Another religious-school teacher loses to ministerial exception
A former elementary school teacher at a religious school has lost her employment-discrimination claim because of a recent U.S. Supreme Court decision on the “ministerial exception.”
Janet Herzog worked as a teacher at St. Peter Lutheran School in Schaumburg, Ill., from 1987 to 2009. Originally a lay teacher, she became a “called” or religious teacher in 1988 after completing religious studies at Concordia College. Her duties consisted mainly of teaching secular subjects — spelling, reading, English, social studies and science — but she also taught religion classes four days a week.
In 2009, the school principal informed her that she was fired owing to budget constraints after a vote by the Voters Assembly of the Congregation of the Church. Herzog filed a federal lawsuit against St. Peter Lutheran Church and St. Peter Lutheran School, contending that she was the victim of sex and age discrimination.
The defendants countered that the ministerial exception barred Herzog’s claims. Under the ministerial exception, ministers cannot bring employment-discrimination claims against religious institutions because churches and other houses of worship need autonomy to make religious-based decisions free from state interference.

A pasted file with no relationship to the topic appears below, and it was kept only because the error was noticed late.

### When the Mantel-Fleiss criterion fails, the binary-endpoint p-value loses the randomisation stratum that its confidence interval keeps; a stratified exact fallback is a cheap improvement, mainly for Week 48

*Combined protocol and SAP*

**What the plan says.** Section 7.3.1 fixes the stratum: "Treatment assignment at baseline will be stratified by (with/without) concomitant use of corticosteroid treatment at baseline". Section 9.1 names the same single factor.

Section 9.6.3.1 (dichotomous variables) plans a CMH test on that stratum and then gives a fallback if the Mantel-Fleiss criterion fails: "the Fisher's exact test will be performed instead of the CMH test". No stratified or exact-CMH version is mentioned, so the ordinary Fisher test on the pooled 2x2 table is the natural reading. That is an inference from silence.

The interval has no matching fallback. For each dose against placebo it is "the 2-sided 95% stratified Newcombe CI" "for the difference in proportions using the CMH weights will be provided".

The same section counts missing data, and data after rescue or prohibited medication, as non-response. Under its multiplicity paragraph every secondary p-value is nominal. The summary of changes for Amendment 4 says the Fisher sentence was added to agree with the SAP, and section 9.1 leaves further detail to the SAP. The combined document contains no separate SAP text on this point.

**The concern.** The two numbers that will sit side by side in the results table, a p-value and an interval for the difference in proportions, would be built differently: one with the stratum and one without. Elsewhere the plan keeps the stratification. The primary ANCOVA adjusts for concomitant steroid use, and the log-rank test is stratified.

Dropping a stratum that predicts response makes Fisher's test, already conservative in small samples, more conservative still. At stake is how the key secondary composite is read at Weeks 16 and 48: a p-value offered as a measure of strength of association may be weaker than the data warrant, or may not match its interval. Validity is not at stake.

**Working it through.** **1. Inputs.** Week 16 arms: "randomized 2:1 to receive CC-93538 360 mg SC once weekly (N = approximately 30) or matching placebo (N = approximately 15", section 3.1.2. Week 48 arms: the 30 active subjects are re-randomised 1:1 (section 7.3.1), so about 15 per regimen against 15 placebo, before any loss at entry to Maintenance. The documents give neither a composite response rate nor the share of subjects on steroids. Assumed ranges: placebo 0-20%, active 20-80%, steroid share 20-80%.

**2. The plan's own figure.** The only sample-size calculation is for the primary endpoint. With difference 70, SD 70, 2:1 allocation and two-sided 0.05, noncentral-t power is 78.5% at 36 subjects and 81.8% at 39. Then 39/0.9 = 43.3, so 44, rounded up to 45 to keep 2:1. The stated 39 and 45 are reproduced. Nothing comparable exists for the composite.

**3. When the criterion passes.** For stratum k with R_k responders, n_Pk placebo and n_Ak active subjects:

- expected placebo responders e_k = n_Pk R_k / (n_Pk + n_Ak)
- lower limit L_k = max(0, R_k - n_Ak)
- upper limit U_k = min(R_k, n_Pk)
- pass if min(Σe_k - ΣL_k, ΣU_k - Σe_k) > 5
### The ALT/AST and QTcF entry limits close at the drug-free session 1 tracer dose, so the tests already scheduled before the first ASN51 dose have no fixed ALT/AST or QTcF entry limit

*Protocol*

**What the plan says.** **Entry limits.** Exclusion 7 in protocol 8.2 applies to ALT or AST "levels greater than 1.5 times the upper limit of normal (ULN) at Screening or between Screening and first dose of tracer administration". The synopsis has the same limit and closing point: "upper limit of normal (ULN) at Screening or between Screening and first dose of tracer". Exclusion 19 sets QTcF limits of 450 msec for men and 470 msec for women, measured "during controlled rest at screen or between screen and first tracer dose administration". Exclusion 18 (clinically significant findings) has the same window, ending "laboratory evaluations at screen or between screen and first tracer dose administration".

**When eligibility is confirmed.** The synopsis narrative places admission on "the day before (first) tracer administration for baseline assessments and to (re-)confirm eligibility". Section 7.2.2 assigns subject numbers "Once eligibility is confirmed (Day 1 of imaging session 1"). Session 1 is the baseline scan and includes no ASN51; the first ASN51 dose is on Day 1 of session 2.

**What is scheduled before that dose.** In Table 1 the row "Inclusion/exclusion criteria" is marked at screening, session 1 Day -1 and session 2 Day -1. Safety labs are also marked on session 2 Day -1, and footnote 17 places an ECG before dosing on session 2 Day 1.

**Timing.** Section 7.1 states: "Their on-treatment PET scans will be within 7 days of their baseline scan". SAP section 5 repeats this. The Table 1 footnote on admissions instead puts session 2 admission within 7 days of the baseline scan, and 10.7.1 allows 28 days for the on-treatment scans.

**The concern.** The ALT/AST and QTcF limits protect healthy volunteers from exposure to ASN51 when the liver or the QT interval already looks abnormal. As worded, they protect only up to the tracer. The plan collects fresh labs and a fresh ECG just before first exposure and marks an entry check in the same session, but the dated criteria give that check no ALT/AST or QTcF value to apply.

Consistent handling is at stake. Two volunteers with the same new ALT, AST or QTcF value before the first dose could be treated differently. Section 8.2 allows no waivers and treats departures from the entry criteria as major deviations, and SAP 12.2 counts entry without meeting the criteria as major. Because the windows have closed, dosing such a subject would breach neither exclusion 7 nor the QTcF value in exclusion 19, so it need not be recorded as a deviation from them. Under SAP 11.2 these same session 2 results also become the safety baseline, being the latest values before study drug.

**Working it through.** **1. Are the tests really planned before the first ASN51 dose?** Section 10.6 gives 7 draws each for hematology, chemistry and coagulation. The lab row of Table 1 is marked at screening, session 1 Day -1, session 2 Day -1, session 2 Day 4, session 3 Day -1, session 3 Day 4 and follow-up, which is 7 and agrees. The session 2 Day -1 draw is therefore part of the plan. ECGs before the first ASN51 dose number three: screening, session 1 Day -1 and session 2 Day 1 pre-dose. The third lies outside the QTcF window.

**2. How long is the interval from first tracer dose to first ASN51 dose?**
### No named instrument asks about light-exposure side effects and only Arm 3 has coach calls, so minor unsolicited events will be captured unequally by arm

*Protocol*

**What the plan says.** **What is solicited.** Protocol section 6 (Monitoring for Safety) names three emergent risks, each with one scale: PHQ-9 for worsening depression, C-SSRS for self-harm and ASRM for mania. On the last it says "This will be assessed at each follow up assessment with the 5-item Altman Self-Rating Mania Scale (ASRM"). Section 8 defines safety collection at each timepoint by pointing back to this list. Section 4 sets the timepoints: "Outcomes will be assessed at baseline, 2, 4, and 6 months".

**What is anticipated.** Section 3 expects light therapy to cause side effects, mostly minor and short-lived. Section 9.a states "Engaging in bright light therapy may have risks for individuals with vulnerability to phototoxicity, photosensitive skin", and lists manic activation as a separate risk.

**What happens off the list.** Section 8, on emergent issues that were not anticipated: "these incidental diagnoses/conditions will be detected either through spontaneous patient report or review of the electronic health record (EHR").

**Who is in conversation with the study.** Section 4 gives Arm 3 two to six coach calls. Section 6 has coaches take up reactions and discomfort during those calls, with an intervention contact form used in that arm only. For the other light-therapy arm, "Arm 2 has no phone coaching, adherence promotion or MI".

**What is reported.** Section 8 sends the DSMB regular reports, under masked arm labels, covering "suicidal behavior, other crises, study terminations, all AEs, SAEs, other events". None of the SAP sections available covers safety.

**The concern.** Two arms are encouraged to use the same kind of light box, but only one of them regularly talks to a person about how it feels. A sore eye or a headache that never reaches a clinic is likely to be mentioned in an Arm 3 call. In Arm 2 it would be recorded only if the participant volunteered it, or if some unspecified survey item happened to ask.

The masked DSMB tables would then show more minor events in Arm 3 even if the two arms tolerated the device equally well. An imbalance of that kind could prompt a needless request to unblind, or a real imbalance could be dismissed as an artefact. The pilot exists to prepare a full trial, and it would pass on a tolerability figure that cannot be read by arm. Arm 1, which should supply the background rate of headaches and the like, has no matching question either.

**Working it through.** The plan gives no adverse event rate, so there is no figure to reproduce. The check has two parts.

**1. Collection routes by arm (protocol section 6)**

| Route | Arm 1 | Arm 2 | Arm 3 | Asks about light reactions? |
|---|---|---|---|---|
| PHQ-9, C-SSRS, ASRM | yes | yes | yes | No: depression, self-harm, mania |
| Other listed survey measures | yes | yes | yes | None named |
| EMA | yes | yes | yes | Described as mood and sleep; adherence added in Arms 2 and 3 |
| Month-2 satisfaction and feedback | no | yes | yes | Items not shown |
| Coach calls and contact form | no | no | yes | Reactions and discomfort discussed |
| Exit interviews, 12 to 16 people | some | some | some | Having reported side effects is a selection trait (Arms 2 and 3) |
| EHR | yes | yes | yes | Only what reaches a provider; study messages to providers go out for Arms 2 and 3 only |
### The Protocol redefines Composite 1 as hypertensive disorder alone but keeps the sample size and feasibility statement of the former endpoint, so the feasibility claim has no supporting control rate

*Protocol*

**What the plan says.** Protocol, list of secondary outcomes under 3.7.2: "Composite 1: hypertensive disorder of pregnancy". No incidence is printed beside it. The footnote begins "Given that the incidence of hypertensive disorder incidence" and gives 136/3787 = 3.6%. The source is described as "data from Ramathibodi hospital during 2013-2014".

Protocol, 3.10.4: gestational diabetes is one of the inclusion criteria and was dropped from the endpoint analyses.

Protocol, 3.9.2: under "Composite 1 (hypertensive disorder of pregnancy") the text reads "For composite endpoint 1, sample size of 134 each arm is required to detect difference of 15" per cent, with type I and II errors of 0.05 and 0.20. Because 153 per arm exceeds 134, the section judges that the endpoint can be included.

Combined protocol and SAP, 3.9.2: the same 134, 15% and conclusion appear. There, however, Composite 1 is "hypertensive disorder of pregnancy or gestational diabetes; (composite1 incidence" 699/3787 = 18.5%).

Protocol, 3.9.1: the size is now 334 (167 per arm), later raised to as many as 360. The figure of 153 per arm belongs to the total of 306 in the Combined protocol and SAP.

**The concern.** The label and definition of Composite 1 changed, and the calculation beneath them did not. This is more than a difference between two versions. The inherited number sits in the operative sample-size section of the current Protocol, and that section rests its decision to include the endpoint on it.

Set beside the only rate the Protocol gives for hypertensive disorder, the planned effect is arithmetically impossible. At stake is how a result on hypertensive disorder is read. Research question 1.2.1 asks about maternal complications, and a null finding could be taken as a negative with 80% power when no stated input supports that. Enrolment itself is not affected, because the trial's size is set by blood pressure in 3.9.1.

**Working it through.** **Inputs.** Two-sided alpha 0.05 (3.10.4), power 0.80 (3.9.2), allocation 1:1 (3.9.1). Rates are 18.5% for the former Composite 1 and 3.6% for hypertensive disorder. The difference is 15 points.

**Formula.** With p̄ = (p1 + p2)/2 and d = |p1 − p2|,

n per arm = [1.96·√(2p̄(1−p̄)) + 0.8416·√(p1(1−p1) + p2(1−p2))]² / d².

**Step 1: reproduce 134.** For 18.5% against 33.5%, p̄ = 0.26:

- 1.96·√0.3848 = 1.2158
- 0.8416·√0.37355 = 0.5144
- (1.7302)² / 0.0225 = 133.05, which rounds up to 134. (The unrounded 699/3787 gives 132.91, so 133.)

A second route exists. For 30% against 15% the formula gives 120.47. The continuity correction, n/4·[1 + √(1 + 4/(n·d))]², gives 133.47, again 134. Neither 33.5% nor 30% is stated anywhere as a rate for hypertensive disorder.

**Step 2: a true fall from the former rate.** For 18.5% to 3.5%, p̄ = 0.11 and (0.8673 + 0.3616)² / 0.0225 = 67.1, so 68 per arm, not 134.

In support of their position, the defendants cited this year’s U.S. Supreme Court’s decision in Hosanna-Tabor Evangelical Lutheran Church & School v. EEOC, in which the high court ruled that the ministerial exception required the dismissal of a fourth-grade teacher at a religious school. The justices wrote: “When a minister who has been fired sues her church alleging that her termination was discriminatory, the First Amendment has struck the balance for us. The church must be free to choose those who will guide it on its way.”
U.S. District Judge for the Northern District of Illinois Charles P. Kocoras ruled that the Hosanna-Tabor situation was “sufficiently similar” to Herzog’s case in his Aug. 1 opinion in Herzog v. St. Peter Lutheran Church. Both plaintiffs in Hosanna-Tabor and Herzog were called teachers, both received theological training followed by formal commissioning, both held themselves out as ministers of the church and both taught religion classes.
Herzog tried to distinguish between the Supreme Court case and hers by saying that she was fired for economic reasons, whereas the teacher in Hosanna-Tabor was let go for religious reasons. The district court found this argument unpersuasive, noting that “the Supreme Court explicitly stated that the reasons underlying a church’s employment decisions are wholly immaterial to determining whether the ministerial exception applies in the first instance.”
Herzog also argued that she performed mainly secular duties — an argument that the teacher in Hosanna-Tabor made, as well, to no avail.
“Herzog has failed to sufficiently distinguish her case from Hosanna-Tabor,” Kocoras concluded. “The marked similarities between these two cases establish that the ministerial exception is applicable to Herzog’s claims as a matter of law.”